We spent the morning learning about history; the afternoon about watery ecosystems. We came. We saw. We touched. We splashed. We conquered.
After the aquarium personnel fed the otters, it was time to board the hot, yellow, crowded school bus for home. I could hardly stop myself from letting out a cheer. I was ready to sit in the less-than-comfortable, faux leather, all-too-upright bus seats. Who am I kidding? I was ready to sleep there.
But, our field trip wasn’t over yet. Hooray. Here’s one of the many things I learned that day: fifth grade kids are still young enough to sit three to a seat in a regulation school bus. This means they are three times more likely to do something silly, loud or irritating.
One would think after several lessons about World War II fighter pilots and various water-loving critters, the kids would be a tiny bit tired. (Oh, please let them be tired.) At least you’d hope they’d be quiet.
They were neither. The ones in my small group were mostly wet. I found fifth graders to be extremely hands-on when it comes to aquariums.
The parents on the bus, while dry, were exhausted. At least I was. We’d earned exhaustion. We’d spent the day trying to help kids learn. Do you know how difficult that is? God bless the teachers who do this on a daily basis, and I mean that with my entire, depleted being.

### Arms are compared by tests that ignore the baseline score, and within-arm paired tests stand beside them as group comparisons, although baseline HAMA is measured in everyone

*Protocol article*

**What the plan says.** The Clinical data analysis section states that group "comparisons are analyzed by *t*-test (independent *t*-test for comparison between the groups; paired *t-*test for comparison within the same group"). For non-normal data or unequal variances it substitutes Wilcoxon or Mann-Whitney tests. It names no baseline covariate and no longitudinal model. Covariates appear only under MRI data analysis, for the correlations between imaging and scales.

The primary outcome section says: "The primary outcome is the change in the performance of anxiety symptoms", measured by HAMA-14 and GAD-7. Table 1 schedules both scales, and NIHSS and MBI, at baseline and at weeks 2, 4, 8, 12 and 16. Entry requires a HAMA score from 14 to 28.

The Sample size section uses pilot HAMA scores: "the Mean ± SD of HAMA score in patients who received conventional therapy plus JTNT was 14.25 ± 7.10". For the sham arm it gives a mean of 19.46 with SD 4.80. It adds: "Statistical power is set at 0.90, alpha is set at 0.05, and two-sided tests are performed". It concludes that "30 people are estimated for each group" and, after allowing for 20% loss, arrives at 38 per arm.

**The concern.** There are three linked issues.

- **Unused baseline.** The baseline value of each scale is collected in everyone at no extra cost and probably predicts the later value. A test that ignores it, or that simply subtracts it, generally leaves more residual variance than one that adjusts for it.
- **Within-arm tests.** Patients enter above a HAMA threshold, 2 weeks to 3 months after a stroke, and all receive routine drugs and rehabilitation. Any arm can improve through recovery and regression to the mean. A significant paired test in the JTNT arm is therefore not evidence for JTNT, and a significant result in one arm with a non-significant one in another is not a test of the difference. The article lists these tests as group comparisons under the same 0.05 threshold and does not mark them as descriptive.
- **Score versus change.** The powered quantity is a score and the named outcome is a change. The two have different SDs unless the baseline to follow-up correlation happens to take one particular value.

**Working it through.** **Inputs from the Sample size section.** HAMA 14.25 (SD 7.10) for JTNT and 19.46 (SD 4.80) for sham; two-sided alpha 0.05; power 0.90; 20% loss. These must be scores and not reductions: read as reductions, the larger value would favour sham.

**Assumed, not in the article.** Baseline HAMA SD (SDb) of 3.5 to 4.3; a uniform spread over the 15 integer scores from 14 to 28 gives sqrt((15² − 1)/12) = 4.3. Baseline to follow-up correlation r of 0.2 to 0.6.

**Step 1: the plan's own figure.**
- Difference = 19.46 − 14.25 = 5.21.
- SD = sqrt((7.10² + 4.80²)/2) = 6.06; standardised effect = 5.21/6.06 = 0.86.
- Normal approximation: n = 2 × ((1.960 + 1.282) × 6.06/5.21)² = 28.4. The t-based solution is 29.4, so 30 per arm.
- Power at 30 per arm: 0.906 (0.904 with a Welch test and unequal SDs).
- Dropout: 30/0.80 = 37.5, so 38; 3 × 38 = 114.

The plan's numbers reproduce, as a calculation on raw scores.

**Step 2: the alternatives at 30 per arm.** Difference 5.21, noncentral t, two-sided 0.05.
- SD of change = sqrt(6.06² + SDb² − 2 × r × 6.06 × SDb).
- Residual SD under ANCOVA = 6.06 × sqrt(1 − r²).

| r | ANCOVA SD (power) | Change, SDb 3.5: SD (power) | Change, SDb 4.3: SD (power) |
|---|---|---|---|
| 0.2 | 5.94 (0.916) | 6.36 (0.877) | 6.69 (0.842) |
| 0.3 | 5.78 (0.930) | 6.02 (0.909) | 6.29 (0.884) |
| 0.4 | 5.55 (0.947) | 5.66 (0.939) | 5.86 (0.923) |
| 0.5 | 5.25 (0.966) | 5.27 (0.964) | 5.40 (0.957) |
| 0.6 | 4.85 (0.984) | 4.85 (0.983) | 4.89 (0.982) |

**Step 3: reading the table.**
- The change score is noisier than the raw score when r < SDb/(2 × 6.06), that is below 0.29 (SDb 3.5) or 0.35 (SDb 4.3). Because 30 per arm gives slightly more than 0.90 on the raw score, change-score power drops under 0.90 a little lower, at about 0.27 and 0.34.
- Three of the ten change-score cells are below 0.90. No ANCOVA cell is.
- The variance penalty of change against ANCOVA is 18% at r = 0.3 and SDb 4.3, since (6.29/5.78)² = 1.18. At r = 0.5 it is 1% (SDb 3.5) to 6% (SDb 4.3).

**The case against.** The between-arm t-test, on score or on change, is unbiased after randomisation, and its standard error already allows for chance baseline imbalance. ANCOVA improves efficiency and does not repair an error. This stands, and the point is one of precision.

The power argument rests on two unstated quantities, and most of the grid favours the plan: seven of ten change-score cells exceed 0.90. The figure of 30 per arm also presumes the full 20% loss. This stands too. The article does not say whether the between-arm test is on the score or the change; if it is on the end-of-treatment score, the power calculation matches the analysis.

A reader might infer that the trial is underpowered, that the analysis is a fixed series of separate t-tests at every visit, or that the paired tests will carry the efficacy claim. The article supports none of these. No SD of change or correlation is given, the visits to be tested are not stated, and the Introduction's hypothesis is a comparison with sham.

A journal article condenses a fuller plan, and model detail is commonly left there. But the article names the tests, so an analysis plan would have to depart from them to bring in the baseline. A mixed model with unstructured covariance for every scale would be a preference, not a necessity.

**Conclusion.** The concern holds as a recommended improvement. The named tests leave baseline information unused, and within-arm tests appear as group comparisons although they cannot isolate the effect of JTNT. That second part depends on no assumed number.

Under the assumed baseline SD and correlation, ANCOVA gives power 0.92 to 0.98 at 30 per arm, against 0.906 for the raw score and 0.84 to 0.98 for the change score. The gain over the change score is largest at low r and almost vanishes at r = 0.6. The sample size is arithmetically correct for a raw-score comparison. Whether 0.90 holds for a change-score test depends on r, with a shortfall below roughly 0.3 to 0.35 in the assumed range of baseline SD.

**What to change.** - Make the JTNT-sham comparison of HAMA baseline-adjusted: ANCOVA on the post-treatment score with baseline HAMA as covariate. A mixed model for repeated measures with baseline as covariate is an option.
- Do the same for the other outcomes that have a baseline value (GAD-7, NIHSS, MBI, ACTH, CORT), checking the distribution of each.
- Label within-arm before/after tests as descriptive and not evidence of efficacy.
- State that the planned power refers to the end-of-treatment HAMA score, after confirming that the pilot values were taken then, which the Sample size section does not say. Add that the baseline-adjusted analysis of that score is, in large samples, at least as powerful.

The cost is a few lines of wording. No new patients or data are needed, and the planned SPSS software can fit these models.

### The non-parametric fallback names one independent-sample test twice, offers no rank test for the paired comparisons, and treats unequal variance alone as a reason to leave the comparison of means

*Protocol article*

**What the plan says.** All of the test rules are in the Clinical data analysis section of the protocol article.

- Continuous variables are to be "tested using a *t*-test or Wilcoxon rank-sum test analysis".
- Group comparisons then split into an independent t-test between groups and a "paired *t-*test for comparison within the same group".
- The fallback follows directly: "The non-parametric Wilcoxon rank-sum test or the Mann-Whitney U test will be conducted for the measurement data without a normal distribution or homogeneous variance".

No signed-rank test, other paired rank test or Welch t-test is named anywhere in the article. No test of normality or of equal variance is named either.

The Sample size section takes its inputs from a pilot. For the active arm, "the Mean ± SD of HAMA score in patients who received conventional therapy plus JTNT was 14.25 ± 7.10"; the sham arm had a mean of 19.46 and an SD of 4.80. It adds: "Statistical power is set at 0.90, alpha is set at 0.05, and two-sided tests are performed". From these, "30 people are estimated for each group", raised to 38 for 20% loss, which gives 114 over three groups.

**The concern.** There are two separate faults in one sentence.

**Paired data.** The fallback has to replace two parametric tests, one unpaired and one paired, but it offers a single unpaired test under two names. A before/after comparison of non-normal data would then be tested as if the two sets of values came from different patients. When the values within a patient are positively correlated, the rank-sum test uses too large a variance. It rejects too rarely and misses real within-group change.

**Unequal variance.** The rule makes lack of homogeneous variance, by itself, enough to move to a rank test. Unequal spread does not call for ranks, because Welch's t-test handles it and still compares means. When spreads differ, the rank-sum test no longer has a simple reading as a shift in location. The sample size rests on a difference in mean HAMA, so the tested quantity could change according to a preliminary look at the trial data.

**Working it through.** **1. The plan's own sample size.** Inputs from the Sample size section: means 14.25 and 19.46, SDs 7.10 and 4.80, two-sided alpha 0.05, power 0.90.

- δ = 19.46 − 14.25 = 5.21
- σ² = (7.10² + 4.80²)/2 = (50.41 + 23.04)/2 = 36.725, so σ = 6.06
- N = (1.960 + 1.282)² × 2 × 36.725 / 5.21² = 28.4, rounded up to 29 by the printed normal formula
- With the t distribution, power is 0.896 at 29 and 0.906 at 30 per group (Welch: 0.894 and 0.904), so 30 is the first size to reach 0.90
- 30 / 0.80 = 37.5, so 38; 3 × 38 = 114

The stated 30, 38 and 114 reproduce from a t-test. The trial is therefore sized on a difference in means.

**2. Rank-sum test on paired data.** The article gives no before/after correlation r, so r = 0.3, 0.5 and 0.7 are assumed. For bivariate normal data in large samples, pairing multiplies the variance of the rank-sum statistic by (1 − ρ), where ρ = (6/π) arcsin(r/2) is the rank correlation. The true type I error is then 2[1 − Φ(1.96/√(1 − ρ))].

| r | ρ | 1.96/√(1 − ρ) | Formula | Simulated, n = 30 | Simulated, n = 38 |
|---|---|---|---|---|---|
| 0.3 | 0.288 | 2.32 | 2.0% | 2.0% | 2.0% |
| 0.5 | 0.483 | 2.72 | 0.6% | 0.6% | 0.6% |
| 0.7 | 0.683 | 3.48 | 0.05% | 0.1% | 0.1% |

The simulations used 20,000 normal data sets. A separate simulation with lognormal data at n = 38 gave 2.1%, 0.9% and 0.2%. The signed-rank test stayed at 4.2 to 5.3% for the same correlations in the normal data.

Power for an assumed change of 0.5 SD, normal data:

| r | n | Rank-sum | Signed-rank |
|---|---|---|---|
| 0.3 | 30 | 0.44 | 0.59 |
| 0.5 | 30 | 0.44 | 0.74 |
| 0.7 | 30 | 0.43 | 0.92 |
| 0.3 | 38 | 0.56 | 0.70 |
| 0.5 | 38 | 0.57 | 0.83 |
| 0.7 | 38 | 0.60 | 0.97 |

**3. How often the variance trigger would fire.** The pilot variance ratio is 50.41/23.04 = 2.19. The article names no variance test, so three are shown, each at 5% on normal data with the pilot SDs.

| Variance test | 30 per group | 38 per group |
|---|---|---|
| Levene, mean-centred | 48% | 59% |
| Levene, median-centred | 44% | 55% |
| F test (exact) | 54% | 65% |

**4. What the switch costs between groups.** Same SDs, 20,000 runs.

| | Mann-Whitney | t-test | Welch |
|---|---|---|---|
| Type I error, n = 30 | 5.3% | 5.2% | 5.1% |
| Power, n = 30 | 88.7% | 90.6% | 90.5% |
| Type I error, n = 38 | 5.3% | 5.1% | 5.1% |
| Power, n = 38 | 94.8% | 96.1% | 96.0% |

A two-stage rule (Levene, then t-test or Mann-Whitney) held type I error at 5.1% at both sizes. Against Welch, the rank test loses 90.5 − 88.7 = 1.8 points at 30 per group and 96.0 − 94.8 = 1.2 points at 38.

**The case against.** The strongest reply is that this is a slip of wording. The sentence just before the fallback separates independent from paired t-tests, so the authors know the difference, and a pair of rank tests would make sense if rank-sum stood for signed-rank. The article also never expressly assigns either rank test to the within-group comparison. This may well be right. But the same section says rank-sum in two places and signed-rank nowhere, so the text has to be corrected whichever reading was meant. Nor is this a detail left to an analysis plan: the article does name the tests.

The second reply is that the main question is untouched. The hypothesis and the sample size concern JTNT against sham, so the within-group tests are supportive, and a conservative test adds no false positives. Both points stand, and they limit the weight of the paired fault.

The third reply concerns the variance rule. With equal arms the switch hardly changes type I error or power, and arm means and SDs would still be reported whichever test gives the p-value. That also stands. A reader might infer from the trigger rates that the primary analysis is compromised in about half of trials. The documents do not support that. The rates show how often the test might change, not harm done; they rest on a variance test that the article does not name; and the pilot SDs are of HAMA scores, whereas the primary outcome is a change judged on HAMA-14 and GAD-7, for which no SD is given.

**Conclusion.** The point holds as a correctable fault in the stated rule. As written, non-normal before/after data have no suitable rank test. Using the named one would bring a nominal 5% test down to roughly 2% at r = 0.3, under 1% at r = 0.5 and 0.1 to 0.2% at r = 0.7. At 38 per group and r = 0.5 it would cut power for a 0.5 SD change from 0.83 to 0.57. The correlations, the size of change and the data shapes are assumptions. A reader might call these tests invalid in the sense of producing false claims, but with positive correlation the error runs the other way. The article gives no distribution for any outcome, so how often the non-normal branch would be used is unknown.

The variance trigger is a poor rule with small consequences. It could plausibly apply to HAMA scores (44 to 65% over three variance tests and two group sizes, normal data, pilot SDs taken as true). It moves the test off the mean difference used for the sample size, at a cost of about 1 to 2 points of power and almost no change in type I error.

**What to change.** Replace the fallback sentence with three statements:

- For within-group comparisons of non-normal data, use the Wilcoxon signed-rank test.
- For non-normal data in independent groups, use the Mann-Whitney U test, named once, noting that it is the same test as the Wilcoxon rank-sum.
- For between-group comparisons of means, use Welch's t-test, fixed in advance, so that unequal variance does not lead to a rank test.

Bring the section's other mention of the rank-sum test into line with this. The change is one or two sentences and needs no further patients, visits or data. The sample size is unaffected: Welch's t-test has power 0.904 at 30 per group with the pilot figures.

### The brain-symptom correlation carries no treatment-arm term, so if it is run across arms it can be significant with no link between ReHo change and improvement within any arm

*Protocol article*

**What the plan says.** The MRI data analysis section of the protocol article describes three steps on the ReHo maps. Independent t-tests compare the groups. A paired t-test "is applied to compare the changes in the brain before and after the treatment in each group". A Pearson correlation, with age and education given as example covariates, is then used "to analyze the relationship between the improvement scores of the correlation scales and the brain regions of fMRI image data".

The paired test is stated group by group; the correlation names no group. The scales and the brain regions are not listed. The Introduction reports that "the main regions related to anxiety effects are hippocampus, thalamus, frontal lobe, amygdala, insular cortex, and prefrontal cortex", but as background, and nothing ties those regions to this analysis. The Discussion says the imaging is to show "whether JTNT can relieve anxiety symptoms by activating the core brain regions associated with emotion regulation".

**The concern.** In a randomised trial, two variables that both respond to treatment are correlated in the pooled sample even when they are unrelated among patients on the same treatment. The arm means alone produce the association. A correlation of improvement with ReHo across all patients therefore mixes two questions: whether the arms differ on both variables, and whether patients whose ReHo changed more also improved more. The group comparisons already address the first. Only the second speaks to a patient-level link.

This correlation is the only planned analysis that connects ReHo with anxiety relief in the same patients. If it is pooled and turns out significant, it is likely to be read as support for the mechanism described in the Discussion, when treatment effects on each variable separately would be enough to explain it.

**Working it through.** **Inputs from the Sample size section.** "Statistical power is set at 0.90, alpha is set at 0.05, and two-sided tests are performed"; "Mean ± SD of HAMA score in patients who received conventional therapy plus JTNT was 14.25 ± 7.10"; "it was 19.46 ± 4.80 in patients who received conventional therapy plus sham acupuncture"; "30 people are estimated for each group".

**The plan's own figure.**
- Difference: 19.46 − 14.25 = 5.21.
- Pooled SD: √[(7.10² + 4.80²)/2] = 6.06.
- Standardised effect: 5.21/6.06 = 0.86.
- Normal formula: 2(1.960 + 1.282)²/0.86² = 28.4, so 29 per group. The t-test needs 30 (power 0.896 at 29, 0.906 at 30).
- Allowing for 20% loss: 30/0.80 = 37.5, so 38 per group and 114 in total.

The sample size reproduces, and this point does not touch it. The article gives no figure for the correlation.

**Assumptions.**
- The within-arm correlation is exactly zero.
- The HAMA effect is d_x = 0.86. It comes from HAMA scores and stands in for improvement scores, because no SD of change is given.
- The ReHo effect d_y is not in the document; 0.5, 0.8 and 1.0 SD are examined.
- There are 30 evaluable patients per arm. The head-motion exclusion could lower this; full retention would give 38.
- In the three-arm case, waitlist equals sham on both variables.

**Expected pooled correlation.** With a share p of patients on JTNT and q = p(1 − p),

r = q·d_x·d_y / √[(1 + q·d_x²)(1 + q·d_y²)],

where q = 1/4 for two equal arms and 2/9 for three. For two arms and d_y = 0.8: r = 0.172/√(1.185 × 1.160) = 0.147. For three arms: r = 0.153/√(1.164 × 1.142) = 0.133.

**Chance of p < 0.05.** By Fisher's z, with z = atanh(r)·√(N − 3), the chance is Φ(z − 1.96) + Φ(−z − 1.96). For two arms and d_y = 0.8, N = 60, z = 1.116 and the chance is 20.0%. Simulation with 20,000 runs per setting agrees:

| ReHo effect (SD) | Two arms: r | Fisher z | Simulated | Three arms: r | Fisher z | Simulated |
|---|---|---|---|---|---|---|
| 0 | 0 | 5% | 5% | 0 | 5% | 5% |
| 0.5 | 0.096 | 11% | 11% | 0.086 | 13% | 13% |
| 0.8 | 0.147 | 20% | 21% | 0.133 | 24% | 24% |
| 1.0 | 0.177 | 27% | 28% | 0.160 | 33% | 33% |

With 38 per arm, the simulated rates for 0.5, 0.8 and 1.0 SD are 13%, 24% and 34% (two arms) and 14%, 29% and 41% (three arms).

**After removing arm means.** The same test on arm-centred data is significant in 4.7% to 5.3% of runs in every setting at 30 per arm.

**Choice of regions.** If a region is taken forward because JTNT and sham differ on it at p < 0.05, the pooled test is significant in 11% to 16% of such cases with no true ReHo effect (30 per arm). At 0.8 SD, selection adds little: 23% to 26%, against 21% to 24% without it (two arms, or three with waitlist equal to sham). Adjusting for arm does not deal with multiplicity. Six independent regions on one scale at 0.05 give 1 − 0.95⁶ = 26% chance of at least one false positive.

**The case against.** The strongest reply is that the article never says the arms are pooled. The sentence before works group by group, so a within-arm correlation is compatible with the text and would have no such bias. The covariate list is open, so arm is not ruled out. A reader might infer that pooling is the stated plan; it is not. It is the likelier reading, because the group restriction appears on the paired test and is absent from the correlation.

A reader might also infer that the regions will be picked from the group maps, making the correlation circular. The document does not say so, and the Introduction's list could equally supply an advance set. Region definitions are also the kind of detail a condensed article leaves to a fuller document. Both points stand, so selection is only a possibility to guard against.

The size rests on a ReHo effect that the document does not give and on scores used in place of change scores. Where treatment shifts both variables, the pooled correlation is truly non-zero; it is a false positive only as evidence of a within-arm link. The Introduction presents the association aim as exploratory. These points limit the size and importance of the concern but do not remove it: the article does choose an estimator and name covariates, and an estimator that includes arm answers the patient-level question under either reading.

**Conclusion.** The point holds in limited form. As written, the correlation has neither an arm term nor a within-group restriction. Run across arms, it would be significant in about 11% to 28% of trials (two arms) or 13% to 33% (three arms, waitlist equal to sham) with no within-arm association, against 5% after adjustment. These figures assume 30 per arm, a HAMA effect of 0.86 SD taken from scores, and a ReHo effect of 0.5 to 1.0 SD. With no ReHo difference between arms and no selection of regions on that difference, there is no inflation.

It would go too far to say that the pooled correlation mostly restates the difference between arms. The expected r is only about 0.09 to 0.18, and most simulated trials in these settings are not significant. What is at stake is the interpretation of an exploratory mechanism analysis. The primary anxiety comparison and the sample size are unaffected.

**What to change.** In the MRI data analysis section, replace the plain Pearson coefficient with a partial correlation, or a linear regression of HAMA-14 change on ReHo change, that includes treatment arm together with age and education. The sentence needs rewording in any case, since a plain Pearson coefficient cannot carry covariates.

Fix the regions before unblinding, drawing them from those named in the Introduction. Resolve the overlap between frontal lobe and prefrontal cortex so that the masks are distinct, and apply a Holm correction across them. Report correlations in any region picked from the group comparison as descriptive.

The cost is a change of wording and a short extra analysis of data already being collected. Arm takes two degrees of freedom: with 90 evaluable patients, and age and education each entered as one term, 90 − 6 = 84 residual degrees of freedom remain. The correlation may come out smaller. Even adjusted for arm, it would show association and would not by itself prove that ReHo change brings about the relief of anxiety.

On the way home, after all this wholesome learning, one child – who happened to be in my small group all day – decided to yell the word “pop” over and over again. Mind you, this was in an already decibel-laden bus full of 11-year-olds.
I was seated no more than five feet from said popper. Through the glazed daze of kid overkill I leaned back and prepared to close my eyes in attempt to get to my happy place. I didn’t even register the fact that someone was yelling the “P” word. Heck, as far as I was concerned, everyone was yelling. It was a gosh darn free for all, except, of course, everyone remained seated (Bus Rule #1).